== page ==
How Columbia commits to student veteran success

Columbia University's class of veterans is the largest in the Ivy League and among the highest for any highly selective school
By: | November 6, 2020
A group of Columbia University students, including former service members, connect while making paper out of old uniforms.A group of Columbia University students, including former service members, connect while making paper out of old uniforms.

Peer mentors who have served in the military are key to Columbia University’s efforts to help student veterans transition into higher education.

The New York institution’s focus on supporting veterans dates back to service members who returned from World War II, says Beth Morgan, the director of higher education transition and partnerships at Columbia’s Center for Veteran Transition and Integration.

In fact, Columbia’s class of veterans is the largest in the Ivy League and among the highest for any highly selective school, Morgan says.

“We’re committed to having this population on our campus and having support systems,” Morgan says. “We find student veterans make that transition into the classroom and end up doing exceptionally well.”


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In 2015, a former Marine was class salutatorian and in 2017, another former Marine became the valedictorian at the School of General Studies, at which the majority of undergraduate veterans are enrolled.

Special skills for student veterans

Along with the mentors, Columbia offers a specialized orientation for vets, as well as a version of its first-year course that is tailored toward former service members. Many of these students have been away from a classroom environment for several years, Morgan says.

The student success course covers skills such as notetaking, writing, communicating with professors and navigating course descriptions (particularly for STEM classes), Morgan says.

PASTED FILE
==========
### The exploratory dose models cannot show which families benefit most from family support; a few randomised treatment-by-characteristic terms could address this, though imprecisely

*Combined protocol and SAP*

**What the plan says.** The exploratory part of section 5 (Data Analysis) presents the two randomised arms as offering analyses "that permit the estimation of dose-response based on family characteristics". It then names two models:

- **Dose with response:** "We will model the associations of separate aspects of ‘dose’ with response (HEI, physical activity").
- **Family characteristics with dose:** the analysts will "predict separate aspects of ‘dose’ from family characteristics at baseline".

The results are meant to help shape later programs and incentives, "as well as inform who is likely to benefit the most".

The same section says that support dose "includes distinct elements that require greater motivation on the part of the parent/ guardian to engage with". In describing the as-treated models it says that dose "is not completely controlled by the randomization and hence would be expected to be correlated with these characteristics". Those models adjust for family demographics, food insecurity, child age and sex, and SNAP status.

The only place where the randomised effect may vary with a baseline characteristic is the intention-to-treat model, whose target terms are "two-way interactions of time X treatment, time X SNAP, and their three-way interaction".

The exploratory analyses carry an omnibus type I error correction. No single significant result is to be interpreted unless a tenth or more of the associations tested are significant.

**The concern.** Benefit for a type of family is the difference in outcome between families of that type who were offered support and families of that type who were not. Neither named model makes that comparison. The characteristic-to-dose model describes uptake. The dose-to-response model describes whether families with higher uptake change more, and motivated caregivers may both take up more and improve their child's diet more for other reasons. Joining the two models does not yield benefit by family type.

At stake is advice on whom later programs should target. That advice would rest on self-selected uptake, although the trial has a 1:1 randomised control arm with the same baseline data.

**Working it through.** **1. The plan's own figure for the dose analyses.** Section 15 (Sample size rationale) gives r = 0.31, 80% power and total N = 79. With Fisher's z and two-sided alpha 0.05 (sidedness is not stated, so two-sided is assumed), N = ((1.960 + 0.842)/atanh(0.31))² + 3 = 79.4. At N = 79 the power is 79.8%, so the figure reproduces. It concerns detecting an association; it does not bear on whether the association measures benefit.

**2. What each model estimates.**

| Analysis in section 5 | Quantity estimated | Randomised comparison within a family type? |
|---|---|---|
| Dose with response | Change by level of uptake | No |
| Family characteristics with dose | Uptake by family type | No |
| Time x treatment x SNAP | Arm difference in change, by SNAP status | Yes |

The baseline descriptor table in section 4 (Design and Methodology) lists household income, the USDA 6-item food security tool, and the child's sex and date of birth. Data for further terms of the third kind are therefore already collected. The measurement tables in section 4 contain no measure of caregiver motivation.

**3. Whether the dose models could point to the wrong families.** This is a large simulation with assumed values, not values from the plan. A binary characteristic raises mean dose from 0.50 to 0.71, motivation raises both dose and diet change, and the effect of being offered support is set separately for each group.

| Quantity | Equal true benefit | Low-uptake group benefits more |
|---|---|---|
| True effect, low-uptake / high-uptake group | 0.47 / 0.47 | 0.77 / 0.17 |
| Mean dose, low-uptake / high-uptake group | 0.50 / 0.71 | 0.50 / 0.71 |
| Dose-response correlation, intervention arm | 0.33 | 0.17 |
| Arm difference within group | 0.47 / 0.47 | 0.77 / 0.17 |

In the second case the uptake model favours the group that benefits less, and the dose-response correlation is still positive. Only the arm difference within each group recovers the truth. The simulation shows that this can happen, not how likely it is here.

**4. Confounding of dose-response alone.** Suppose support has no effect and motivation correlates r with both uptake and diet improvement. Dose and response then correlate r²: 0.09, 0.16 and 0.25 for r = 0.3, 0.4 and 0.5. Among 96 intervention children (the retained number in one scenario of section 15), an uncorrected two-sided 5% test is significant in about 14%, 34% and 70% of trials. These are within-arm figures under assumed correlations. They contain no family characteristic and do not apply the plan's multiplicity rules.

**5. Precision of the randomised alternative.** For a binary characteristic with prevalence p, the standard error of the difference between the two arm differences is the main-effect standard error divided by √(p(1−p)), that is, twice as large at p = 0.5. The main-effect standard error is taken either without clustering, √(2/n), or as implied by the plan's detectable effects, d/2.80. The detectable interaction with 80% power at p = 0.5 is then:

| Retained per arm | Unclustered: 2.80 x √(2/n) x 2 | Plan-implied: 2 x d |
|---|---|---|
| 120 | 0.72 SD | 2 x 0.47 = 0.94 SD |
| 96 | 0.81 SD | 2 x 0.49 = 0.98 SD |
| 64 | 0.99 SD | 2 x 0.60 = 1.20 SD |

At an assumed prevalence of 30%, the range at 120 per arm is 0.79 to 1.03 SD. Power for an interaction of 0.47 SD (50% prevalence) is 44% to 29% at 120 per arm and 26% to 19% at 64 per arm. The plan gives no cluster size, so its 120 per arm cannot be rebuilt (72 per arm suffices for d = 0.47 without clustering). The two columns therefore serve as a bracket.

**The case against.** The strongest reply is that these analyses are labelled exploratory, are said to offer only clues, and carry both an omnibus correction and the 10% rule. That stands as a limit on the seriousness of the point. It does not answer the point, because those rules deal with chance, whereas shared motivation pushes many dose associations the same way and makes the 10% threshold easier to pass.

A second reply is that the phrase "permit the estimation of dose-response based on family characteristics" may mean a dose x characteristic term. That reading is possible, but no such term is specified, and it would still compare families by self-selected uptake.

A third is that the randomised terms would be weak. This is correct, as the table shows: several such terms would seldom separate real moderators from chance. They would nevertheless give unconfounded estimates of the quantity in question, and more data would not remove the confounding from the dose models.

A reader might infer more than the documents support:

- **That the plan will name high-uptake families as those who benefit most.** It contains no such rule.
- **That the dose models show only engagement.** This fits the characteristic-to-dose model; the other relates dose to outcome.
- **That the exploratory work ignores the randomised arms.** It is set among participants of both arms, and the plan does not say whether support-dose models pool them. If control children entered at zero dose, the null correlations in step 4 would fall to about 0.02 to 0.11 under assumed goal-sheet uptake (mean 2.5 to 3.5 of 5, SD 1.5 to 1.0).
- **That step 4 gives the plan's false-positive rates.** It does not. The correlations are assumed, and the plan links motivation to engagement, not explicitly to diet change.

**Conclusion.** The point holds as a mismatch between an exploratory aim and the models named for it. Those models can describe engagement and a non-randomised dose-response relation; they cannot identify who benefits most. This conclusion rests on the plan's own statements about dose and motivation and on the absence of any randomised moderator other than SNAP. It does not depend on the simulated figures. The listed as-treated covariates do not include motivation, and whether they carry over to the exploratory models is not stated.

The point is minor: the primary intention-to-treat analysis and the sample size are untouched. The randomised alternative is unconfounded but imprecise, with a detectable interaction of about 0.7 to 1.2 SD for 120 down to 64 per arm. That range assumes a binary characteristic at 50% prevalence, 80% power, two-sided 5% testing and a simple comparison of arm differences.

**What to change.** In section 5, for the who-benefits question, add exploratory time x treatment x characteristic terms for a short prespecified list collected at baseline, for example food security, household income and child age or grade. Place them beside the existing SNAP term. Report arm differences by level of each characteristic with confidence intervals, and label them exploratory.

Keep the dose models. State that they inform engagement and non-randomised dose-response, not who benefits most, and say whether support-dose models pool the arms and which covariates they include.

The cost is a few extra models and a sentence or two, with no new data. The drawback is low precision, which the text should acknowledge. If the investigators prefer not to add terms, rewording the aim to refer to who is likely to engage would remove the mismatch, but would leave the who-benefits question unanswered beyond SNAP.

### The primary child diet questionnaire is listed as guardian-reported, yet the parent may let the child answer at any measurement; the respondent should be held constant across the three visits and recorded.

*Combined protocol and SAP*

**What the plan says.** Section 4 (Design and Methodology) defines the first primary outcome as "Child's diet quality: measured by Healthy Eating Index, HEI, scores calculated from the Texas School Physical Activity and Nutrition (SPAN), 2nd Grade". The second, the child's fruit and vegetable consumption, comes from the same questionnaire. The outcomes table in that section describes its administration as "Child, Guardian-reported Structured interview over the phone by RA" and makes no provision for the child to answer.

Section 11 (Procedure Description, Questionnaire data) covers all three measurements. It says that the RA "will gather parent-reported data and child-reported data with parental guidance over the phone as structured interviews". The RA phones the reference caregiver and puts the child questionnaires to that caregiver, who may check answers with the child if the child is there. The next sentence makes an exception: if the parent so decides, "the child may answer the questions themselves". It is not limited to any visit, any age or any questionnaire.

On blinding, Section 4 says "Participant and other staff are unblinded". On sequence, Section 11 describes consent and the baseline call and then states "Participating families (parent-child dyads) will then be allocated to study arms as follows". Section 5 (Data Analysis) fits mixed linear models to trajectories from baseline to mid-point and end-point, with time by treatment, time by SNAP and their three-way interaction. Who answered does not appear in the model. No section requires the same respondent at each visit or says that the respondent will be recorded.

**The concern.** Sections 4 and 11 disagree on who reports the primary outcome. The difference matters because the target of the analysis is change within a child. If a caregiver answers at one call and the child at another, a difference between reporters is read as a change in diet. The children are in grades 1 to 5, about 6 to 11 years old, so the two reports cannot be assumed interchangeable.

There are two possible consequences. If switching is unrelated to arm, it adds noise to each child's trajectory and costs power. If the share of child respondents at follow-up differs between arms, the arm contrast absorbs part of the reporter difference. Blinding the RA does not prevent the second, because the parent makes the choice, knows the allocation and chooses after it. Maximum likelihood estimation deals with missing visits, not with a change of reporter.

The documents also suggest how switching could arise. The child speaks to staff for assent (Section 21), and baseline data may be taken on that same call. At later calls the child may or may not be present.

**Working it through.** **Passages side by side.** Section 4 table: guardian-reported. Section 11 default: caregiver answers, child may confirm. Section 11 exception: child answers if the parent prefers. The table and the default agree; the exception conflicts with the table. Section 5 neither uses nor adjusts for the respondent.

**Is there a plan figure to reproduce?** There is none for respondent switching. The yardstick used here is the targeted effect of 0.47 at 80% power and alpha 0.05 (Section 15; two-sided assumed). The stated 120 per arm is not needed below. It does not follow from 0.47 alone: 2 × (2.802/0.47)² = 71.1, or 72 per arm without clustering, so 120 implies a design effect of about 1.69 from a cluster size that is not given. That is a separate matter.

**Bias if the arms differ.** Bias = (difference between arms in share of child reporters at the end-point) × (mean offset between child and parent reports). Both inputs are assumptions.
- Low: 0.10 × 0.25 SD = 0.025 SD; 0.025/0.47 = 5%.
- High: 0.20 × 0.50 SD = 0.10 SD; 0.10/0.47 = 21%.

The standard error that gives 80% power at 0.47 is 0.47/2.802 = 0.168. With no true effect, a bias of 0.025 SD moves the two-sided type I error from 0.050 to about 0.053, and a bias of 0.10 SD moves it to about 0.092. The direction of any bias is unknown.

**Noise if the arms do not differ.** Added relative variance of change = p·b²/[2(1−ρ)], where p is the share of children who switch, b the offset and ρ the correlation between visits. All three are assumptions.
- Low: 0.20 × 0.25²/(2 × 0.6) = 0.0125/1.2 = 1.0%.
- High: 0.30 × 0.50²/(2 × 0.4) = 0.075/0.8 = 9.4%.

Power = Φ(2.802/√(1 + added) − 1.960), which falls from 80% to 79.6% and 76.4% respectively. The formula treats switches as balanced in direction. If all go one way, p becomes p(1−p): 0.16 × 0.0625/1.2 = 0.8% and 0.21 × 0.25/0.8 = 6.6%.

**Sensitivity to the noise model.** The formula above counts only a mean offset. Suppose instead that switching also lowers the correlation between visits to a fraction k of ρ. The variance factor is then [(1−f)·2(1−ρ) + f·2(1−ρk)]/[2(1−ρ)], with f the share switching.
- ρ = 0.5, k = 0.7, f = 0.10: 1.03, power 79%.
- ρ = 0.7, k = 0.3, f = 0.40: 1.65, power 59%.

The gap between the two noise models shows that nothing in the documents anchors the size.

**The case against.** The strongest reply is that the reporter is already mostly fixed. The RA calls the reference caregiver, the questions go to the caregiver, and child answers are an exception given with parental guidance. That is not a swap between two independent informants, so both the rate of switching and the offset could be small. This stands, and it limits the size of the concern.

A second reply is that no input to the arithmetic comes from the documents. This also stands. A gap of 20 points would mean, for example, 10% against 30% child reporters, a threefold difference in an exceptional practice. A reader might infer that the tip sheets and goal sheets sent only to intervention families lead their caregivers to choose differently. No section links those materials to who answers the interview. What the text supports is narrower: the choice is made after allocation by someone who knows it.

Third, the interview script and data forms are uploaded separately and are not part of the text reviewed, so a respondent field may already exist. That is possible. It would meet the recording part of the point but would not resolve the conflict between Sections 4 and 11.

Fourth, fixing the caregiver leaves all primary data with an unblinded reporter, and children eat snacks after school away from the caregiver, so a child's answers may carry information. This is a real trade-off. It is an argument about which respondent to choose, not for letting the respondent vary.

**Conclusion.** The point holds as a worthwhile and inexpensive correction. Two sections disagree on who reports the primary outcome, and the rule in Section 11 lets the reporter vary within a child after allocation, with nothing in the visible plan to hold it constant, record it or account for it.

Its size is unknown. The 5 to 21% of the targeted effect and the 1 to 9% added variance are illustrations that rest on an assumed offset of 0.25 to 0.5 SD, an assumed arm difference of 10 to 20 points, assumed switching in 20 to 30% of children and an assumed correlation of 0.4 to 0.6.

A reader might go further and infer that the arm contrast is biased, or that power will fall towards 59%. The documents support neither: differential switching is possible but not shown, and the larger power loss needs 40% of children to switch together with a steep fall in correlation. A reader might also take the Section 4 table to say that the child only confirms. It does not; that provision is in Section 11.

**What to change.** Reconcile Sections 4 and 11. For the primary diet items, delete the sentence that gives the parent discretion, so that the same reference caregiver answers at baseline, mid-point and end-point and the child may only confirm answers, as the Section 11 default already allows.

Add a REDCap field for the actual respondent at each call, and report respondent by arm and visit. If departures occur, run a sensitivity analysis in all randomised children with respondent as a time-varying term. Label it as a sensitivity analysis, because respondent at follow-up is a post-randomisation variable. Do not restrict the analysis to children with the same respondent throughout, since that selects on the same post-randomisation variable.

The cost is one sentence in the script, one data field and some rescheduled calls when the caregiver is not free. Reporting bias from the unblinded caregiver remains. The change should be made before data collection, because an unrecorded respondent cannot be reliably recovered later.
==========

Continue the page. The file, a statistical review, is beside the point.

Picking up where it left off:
Columbia’s support also includes a career center that has counselors who are specially trained to work with student veterans, and multiple event series that are designed to help them pick courses that will lead to a meaningful career or begin the graduate school application process, she says.

Outside the classroom, the school arranges activities to bring service members together with other students. Pre-COVID, veterans joined other students at a two-day crafting workshop where they’d made paper out of old military uniforms.


More from UB: How Rutgers helps faculty talk to student veterans


Columbia also has several activities—which will be virtual this year—to recognize Veteran’s Day.

Across higher ed, a growing body of research and data that now offers higher ed administrators more guidance is supporting the success of student veterans.

“I hope this will encourage other institutions around the country to really open the doors a little bit wider,” Morgan says. “I always like to remind people in higher ed that they have the tools and that they’ve done this before with other student populations,—they have strategies for recruitment and access for first-generation students, students of color, the LGBTQ community.”